A California tale: The one-room schoolhouse

A one-room schoolhouse in Comptche, Mendocino County, which serves 14 students. (Photo: California Teachers Association)

The 112-year-old schoolhouse with the old-fashioned bell looks like it should be a historical museum. But it’s a working K-8 public school with only 10 students.

Washington School, about 20 miles east of Nevada City in the Sierra foothills, is one of a handful of one-room schools scattered scattered across rural California. The state Department of Education does not keep records on how many of these schools there are, said information officer Charlene Cheng, adding that the decision to keep them going is made at a local level rather than at the state.

“There’s great accountability between teachers and students and students don’t fall through the cracks like they might at a bigger school,” she said.

Washington School is part of the Twin Ridges Elementary School District, which has a total enrollment of about 100. According to a 2011 report from the California Legislative Analyst’s Office, about 40 percent of public school districts in the state are “small” (serving fewer than 1,000 students) and about 10 percent are “very small” (serving fewer than 100 students).

A century ago there were more than 200,000 one-room schoolhouses in the United States, a number that dwindled to 335 by 2006, according to data from the National Center for Education Statistics. “Only about a dozen now operate in California,” noted a 2010 article on the California Teachers Association’s web site.

Washington School. <i>(Photo: Twin Ridges Elementary School District)</i>

Washington School. (Photo: Twin Ridges Elementary School District)

With a population of less than 200, Washington is located on the banks of the Yuba River and is a favorite spot for camping and driving off-road vehicles. It has a hotel and a couple of campgrounds but no cell phone service or grocery store.

Rebecca Kozloski, a parent with two children at Washington School, said she loves the campus because of the individual attention her kids get. One of her children has special needs and was struggling at bigger schools. He is thriving at Washington.

“There’s great accountability between teachers and students and students don’t fall through the cracks like they might at a bigger school,” she said.

One teacher and aid work at the school, giving an enviable teacher-student ratio of 1-5. Kozloski likes that her children get to work with the same faculty members year after year.

She also appreciates the close relationship her family has with the other school families. “We all know each other very well,” she said.

“The biggest enrollment when I was there I think was about 21 kids.” — Barry Avers

There are similar close relationships at Comptche School, a 14-student K-3 campus, in Mendocino County. “I think I really get to know (the students) and understand their strengths and weaknesses,” said the teacher Kathy Jackson, who works at the school with two aids. “I can give a lot of help. I can see immediately who is not getting something.”

She also likes seeing the older children mix with the younger children. It’s fun to watch the third graders helping the kindergarteners or joining with the younger kids for a game of dress-up, Jackson said.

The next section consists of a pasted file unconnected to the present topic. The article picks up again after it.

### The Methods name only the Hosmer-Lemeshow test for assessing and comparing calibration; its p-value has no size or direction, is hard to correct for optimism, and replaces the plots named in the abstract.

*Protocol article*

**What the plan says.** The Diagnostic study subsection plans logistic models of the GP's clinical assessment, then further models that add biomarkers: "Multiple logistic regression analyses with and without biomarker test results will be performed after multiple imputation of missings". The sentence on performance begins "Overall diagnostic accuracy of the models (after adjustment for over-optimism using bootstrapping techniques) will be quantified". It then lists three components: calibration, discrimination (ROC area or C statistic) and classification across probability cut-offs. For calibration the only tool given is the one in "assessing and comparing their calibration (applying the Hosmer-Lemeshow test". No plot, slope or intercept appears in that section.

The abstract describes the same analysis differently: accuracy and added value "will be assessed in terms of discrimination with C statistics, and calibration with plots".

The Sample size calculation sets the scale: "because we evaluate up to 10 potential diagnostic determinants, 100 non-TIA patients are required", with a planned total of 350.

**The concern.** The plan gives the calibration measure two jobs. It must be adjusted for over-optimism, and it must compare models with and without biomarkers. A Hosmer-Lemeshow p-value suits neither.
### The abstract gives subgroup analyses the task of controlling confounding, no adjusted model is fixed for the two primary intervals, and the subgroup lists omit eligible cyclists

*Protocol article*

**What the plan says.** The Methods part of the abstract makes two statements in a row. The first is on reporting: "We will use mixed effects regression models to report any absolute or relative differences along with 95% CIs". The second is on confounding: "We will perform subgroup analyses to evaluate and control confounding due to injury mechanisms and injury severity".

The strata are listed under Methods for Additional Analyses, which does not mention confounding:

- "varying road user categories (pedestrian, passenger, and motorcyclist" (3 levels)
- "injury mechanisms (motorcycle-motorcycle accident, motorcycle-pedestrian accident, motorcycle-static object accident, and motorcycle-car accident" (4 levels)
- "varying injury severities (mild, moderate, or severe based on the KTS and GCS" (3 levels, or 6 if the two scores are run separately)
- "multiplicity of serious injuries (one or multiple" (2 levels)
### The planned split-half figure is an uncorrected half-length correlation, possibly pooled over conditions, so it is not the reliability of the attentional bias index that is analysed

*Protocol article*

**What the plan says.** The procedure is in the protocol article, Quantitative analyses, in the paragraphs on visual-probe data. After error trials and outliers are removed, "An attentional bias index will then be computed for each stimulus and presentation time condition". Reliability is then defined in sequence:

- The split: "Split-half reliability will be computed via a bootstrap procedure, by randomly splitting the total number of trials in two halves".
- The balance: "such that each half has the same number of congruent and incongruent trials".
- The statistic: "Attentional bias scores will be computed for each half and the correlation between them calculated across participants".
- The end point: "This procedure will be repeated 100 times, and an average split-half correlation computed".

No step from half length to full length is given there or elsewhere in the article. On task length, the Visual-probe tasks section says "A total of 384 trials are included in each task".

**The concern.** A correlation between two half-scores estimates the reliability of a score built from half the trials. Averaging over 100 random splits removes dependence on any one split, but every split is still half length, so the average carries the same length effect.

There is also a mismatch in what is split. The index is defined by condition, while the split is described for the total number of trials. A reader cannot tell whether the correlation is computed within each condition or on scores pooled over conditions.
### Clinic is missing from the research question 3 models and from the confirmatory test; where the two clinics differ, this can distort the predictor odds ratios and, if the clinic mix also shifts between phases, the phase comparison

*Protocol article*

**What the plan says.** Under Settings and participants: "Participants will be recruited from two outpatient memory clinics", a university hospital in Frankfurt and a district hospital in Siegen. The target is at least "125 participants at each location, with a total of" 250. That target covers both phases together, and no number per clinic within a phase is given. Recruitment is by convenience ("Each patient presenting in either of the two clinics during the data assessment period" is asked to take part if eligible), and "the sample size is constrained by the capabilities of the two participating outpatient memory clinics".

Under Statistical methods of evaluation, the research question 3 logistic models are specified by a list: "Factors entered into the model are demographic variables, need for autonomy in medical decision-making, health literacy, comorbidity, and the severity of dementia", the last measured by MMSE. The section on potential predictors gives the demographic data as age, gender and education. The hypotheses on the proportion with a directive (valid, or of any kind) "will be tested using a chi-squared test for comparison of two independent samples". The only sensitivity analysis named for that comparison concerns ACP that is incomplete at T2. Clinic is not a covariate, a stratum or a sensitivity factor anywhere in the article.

Teaching is also more interesting because she doesn’t just cover the same grade’s curriculum year after year.

Located about 17 miles southeast of Fort Bragg, Comptche has about 160 residents. Jackson said the community wanted to keep a school in town for the younger kids so they wouldn’t have to send them on a half-hour bus ride to the next closest public school.

Both Comptche and Washington schools are important parts of their community. At Washington School, many residents – not just relatives of the children – turn out for school plays and annual celebrations like the Halloween parade, Kozloski said.

Barry Avers, who attended the school in the 1960s and whose grandparents attended the school, said the campus is a major community meeting place. He enjoyed the close-knit feeling of the school too. “The biggest enrollment when I was there I think was about 21 kids,” he said. “The majority of it was from three different families.”

Educating students in this way comes at a cost, though. James Berardi, superintendent of Twin Ridges Elementary School District which includes Washington School, estimates it costs about $15,000 to educate each student as compared to $7,500 statewide.

The school narrowly avoided closure this year after community members rallied to keep it. Last year, the Twin Ridges Elementary School District Board voted to close the school to save an estimated $150,000-$200,000 of its $1.2-$1.4 million budget. But a few months later, the board reversed its decision after learning that the district might not save that much after all because Twin Ridges might have to pay money to another district that would take the Washington students.

Berardi said the district has been operating at a deficit for many years and spends 25 percent more than it takes in. The school is safe for now but that could change.

“I have empathy, I feel for the town,” he said. “But I have a budget to live within.”


Want to see more stories like this? Sign up for The Roundup, the free daily newsletter about California politics from the editors of Capitol Weekly. Stay up to date on the news you need to know.

Sign up below, then look for a confirmation email in your inbox.


Support for Capitol Weekly is Provided by: